Cornish Economics and Culture
On any tempestuous coastline, there will be those who make their living by salvaging what they find
day to day washed up. Flotsam and jetsam provide them with saleable goods, or sometimes, there
will be a major storm, and a whole ship will be washed ashore and before the local lord’s men get
there, parts of its cargo will disappear.
Some people don’t like the uncertainty of waiting for a violent enough storm to cause a ship to
beach itself, so they help the procedure along by lighting beacon fires in the wrong place,
extinguishing correct beacons and so on.
After all, if you are a ship’s captain, and you know that the Pendrinn light means that there are
shallows out for an awfully long distance, you’ll sail well clear of it.
If you know that the Marazion Light signifies when you’re far enough past the rocks to turn into the
port, you’ll bring your ship around.
And if the Marazion Light is extinguished, and another one is lit a mile down the coast, you might
well turn too early and stove in your sides on the rocks of the headland.
And then the wreckers come.
Cornwall is a land suspended between the sea and the sky – it’s all about the borders, and there are
no borders with straight lines. Even the coast is convoluted…a land of elements – THE Elements –
and a land of spirits. Like the geography, the borders between the elements and the spirits are not
straight. So there are those mages who understand the Ancestors, and those incantors with an
understanding of magic.
The village of the Wreckers don’t differentiate between the worship of the Ancestors and the
worship of the Elements. Their livelihood is tied to the Elements – when the wind blows, and the sea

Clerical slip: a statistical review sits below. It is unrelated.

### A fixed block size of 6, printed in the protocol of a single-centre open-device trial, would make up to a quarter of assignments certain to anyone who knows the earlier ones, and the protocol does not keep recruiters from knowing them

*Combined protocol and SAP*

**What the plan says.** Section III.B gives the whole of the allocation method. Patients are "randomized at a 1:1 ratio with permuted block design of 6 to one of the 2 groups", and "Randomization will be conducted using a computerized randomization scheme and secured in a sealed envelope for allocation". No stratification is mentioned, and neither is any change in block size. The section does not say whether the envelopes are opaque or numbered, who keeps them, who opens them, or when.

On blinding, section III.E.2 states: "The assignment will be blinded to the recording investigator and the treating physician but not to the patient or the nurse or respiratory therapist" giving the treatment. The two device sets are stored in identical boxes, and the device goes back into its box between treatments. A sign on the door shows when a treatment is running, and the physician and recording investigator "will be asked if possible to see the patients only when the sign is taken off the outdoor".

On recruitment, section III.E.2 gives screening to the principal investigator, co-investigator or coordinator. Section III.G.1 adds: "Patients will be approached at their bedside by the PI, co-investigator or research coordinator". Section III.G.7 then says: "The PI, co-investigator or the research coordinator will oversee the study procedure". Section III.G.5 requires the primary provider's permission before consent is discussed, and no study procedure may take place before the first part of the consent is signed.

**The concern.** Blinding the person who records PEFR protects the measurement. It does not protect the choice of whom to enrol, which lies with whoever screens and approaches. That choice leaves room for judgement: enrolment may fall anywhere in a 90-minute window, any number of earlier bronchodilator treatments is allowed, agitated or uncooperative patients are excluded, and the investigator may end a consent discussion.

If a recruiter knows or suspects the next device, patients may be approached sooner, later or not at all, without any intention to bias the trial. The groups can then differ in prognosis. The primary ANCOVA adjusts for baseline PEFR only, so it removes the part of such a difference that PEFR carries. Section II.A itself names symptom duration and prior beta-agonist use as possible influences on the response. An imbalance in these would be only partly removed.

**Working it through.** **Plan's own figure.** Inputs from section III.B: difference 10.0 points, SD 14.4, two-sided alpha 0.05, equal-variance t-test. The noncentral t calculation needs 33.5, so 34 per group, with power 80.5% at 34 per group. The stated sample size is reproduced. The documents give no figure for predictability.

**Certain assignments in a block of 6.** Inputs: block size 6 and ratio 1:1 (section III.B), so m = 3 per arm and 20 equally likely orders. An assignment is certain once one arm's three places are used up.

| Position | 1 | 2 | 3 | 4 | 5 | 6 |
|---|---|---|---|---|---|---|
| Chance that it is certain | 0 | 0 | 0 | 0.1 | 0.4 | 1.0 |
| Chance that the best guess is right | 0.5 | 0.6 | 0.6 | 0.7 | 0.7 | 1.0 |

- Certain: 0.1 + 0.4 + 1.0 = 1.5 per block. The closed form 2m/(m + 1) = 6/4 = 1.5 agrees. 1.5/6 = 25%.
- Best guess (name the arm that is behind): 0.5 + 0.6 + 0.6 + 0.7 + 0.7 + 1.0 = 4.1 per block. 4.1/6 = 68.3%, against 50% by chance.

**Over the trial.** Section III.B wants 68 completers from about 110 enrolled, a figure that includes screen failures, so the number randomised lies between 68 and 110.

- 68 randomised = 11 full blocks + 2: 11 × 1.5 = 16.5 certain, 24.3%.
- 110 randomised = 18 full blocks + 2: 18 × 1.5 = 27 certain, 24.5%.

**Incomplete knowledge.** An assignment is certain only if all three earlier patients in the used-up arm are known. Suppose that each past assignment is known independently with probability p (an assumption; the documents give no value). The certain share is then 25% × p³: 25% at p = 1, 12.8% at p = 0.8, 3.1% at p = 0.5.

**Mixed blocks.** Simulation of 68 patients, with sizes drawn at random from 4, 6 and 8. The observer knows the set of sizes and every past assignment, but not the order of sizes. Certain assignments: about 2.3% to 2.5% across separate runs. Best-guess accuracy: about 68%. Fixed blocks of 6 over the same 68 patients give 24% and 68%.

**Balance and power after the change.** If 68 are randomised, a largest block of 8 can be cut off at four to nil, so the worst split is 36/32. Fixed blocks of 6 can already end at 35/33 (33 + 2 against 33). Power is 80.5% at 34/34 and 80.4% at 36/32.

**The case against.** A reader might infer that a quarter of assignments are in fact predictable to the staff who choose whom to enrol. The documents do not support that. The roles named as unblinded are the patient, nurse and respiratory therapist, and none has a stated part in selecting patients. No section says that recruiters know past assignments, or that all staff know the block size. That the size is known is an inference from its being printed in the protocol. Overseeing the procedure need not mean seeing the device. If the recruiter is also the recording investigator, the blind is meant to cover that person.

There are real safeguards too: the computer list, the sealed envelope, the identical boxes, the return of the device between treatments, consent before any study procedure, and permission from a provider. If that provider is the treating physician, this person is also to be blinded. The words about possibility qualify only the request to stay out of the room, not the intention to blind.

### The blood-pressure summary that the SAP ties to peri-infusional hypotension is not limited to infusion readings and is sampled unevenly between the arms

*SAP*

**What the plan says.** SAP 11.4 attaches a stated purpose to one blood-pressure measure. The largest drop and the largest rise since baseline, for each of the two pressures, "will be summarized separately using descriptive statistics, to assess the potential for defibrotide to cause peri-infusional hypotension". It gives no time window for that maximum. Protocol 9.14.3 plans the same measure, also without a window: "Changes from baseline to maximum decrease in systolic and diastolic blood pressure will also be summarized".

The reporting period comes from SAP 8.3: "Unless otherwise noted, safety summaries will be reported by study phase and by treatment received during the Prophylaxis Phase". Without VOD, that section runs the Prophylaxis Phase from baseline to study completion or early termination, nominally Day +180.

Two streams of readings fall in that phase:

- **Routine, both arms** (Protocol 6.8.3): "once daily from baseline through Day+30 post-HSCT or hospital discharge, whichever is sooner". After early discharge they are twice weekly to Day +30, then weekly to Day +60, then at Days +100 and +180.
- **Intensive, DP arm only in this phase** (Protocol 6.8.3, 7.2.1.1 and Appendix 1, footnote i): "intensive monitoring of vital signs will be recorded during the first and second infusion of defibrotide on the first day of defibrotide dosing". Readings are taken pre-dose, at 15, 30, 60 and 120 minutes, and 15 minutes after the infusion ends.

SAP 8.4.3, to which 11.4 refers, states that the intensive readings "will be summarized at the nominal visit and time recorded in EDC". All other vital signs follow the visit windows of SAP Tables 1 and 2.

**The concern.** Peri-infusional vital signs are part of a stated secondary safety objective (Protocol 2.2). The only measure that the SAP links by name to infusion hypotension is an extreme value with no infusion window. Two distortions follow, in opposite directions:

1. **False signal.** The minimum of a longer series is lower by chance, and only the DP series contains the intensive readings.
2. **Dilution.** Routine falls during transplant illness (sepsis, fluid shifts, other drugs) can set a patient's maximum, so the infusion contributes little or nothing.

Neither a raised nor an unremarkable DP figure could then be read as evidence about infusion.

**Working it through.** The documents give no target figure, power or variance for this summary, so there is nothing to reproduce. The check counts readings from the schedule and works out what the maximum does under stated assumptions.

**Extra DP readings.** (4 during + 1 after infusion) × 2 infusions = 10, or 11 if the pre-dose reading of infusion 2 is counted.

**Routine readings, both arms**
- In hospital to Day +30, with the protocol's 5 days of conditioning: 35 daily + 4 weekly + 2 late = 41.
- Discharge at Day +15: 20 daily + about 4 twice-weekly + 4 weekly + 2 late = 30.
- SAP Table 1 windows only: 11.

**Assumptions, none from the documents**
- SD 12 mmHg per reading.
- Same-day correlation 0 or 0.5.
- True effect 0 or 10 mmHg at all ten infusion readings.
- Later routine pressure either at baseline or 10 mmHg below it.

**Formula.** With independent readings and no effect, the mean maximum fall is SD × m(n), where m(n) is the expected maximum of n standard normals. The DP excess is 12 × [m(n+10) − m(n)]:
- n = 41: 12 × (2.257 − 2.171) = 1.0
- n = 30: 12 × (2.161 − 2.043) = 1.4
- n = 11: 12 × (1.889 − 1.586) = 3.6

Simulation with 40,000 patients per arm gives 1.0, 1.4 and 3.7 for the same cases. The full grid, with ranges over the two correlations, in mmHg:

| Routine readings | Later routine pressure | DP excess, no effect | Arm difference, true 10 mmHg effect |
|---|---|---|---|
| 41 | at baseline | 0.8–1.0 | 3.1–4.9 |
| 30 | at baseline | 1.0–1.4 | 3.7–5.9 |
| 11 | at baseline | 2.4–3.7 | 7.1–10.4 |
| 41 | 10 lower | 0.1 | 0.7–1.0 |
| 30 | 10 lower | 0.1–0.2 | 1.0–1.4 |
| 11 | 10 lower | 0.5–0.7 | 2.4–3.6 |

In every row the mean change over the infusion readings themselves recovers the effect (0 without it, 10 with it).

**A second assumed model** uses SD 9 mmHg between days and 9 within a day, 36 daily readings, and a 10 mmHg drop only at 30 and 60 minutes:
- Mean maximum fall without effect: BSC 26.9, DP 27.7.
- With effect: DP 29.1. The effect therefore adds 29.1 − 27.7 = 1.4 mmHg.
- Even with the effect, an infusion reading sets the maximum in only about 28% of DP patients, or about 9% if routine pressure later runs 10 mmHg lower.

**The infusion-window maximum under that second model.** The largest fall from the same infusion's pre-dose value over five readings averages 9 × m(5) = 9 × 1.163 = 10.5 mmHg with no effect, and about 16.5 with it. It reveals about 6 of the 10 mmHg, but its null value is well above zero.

rides high, and the false beacon burns on the treacherous rocks, the Wreckers know that bounty is
coming. So they worship the fire, the earth, the air and the water, seeing them personified in the
Notes by Rowan Heartwood
“Farming in Cornwall hasn’t changed for generations. I myself own a farm in South Cornwall. The
crops are based on the diet of the area. Wheat, grains, apples etc. Many farms have close links with
the sea, for example as a type of fertiliser we use seaweed and sand and sometimes fishbones.
Livestock is as anywhere. Sheep, Cows and domesticated Boar… But one of our famous products is
cider and ale!
We also have mines, from which we extract tin. They’re not deep – maybe 10 yards underground –
so they don’t go anywhere near the depths of the Underdark. (We don’t want trouble with the
Drow!) We use caves mainly by the sea, and the bulk of our mining is panning and collecting rock ore
from the beaches, cliffs etc. Mind you, those Drow would have to deal with “the fierce Cornish
maids” if they try anything… One of our best known mines inland is at South Crofty, ten miles from
Land’s End. It’s twelve metres long and seven metres under the ground.”
– Rowan Heartwood
Dydh da – Good Day
Meur ras – Thanks
Yeghes da – Cheers!
Mar pleg – Please
Pyth ya d ha hanow? – What’s your name?
Wella ovvy – I’m well
ple-ma (X)? – Where is (X)?
Pandr’a vynta d he eva? – What do you want to drink?
Fatla genes? – How are you?
Yn poynt da – Very well
A woeshes kewsel kernewek – Do you speak Cornish?
Dew genes! – Goodbye
Gans cledhha da yn dorn yu lel – A good sword and a trusty hand
Bys kernowyon – Cornish world
– Compiles by Rowan Heartwood of the Hunters